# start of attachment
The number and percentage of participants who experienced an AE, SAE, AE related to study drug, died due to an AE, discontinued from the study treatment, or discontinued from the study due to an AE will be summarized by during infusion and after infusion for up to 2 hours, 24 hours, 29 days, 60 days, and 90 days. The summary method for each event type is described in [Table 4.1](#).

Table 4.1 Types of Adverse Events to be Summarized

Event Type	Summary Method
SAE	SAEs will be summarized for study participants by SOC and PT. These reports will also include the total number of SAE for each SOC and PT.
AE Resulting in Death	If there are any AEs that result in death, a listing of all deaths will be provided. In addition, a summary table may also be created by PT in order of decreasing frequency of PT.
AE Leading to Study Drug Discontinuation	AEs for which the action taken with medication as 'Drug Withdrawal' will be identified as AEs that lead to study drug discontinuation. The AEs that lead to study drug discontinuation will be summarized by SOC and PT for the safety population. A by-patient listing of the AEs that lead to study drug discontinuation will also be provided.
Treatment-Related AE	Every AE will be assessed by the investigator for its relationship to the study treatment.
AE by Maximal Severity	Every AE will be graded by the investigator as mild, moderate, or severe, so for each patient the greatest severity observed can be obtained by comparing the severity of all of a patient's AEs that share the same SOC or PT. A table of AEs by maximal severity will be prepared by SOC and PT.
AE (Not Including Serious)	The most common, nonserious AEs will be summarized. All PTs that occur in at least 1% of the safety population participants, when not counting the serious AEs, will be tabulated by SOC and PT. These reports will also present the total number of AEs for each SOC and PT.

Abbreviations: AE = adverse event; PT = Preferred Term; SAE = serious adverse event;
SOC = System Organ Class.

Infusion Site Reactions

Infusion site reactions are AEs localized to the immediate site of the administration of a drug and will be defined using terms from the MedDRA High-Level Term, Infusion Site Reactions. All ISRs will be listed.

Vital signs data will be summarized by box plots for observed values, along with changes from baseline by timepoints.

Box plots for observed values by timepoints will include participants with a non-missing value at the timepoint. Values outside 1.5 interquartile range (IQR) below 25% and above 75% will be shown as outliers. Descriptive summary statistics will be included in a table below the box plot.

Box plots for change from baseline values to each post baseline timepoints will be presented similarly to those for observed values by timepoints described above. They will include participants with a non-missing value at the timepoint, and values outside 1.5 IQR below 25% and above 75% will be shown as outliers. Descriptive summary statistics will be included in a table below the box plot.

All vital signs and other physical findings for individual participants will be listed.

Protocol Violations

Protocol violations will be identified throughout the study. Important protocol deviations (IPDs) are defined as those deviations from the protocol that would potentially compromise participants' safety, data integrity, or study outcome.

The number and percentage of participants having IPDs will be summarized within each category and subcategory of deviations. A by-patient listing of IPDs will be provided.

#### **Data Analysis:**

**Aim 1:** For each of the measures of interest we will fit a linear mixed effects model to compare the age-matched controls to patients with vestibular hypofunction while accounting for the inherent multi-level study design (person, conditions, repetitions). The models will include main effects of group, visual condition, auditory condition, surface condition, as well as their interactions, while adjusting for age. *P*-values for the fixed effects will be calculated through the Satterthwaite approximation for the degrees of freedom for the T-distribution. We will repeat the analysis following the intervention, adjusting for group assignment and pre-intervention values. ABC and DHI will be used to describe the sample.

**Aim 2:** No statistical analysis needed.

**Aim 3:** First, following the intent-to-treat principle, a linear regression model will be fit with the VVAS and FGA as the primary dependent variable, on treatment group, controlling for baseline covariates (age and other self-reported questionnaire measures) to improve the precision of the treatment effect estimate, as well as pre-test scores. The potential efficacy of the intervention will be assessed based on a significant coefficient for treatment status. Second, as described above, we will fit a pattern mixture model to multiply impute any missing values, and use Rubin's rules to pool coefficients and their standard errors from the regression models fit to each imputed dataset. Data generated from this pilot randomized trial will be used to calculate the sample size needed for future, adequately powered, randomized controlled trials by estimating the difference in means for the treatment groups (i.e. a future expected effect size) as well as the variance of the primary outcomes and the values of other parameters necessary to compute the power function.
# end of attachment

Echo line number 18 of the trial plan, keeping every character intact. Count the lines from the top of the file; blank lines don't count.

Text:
Protocol Violations